But pop culture destroys insidiously when it possesses us unchecked. Because it is the playground of a delightful hedonism, and because its introduction of new things in our lives is seemingly spontaneous, the world and we in it are thus subtly enslaved. The zeitgeist of this modern world is uncontrollable, and we are lost in its mad illogic in the same way one is unaware of how sugar invades and kills our kidneys. Our generation is lost in the frenzy of mass media and is consequently attracted to easily consumed sound-bite type ideas and inventions that push us against the very soul of our civilised existence—our ability to think things through. We are lost in the fakeries of a soulless pseudo-culture dictated in truth by business executives in far away conference rooms armed with demographic studies and psychological assessments. A pseudo-culture in which we ride on the entertainment and education of video games, televisions, films and, the father of them, sports. Do not mention the internet—that’s a case for another day. In Africa, football is religion to millions and this deification of football is a leap away from our social soul. Eager to know this, innit? Forgive my slang. The soul of the civilisation is the Book!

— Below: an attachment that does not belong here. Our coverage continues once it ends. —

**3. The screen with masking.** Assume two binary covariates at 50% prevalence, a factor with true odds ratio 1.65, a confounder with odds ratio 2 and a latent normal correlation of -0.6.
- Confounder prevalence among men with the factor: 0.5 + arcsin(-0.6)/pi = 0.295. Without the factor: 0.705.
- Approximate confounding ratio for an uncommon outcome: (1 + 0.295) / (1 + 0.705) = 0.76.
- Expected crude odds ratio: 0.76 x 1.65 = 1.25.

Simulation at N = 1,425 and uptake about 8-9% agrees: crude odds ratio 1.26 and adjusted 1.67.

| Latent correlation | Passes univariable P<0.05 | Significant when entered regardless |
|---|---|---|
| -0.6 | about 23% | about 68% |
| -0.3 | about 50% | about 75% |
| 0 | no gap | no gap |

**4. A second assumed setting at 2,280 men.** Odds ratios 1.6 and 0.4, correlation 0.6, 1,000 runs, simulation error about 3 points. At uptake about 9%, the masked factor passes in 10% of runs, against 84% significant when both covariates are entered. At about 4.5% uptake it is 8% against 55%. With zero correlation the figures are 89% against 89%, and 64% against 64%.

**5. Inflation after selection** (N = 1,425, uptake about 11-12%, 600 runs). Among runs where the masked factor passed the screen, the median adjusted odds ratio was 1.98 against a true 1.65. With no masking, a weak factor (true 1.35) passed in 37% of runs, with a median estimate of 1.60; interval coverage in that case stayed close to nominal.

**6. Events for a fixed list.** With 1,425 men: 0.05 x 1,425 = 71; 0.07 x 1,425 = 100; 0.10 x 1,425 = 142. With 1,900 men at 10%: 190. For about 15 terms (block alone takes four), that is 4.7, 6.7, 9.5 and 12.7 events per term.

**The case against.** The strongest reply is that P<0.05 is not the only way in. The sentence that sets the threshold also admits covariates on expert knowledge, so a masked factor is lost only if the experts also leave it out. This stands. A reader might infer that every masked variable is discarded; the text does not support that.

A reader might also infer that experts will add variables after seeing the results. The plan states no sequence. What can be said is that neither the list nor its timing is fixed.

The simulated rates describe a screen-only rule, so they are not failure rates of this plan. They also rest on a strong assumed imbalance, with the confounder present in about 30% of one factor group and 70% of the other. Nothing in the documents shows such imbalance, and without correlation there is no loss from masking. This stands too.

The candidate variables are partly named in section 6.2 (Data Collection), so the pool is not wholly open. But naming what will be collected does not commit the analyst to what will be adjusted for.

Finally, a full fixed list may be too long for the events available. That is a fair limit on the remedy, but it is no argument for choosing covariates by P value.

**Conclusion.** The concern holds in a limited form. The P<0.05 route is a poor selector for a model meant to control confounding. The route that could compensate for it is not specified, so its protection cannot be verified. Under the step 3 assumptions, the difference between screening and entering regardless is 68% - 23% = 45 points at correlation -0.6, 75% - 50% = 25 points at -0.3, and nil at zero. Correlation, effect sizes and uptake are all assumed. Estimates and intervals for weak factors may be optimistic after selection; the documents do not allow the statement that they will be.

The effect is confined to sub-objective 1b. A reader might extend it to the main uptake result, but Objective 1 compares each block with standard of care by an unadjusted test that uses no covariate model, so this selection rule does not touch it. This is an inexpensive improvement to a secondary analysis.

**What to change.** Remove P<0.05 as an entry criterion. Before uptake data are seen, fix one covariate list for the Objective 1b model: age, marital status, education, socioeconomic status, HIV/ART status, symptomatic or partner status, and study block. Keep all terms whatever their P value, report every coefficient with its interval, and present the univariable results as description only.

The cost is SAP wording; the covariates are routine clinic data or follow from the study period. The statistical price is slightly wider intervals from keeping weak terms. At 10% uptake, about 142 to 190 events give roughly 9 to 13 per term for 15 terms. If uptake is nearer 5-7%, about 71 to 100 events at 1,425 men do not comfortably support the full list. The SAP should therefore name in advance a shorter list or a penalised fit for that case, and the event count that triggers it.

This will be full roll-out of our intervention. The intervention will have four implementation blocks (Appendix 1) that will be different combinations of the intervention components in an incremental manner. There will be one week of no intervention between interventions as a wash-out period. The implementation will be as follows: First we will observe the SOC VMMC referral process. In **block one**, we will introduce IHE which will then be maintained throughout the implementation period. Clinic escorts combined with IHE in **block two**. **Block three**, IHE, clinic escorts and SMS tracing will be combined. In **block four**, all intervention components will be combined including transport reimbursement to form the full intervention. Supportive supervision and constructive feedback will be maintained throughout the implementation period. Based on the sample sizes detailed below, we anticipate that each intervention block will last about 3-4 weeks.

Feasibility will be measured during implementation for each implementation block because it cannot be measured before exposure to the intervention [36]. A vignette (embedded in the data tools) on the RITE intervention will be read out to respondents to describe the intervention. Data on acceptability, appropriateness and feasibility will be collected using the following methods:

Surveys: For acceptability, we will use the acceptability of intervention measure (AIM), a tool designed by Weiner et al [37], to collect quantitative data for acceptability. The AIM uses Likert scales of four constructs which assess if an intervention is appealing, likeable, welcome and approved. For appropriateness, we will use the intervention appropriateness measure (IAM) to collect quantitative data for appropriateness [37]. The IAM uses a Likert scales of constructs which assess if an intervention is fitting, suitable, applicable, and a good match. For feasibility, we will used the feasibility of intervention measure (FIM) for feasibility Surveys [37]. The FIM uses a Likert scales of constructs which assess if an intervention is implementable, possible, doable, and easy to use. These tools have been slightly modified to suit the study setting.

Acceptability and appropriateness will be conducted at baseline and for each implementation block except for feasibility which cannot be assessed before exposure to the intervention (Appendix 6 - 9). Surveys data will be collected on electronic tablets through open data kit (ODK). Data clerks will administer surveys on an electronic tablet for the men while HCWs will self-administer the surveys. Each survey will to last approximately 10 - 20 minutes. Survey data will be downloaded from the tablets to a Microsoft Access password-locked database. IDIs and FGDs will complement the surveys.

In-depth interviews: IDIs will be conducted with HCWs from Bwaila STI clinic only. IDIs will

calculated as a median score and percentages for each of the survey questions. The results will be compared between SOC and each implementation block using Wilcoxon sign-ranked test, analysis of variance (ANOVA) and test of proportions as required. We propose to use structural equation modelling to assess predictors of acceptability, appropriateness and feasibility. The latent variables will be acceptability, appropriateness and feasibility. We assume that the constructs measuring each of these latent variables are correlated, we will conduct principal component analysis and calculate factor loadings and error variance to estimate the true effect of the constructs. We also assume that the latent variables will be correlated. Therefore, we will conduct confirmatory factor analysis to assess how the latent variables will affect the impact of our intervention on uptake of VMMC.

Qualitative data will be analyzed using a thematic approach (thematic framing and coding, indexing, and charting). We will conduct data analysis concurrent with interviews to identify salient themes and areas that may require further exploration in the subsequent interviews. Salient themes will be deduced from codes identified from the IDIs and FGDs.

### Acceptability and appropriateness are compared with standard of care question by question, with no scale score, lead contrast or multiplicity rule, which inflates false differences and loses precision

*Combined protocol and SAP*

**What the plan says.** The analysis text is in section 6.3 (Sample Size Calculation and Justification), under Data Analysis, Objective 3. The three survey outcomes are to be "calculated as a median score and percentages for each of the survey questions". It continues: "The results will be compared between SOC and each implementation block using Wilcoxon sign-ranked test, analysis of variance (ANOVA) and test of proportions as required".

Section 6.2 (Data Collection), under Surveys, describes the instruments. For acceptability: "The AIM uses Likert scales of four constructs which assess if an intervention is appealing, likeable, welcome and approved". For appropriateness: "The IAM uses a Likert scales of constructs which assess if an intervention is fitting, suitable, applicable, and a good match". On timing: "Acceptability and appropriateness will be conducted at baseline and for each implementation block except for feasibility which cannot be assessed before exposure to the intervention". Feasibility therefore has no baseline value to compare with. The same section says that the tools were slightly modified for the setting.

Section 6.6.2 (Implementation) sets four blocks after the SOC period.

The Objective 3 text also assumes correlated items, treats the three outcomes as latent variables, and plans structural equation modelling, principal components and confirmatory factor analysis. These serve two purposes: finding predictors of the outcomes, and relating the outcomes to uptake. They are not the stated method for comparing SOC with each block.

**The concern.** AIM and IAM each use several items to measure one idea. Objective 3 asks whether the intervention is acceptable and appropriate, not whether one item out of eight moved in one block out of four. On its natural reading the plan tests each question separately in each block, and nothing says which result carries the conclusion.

Books, once the premier entertainer of the society, being a medium in which thoughts are stimulated, ideas inspired, and knowledge acquired, have become bound reams of paper collated in these true museums known euphemistically as libraries. Like it, hate it, the moment books become tools of mere decorations or intellectual posturing in our households, our society is finished. The absence of books, even the electronic versions, in the ideological prisms of our media, is the reason the average man in his multitude repels intellectual and academic exercises. The society, now that books are endangered, is largely a group of shallow-thinking, video games-playing, football-obsessed, internet-based people who “like” and “lol” at attempts to have them reading, and thinking. One of them, a nameless co-passenger in a random bus, once asked “Are you preparing for examinations?” having watched me flipping through a book with fitting attention. He is a product of the culture that defines books as the mediums we consult to either pass our school examinations or some such activity!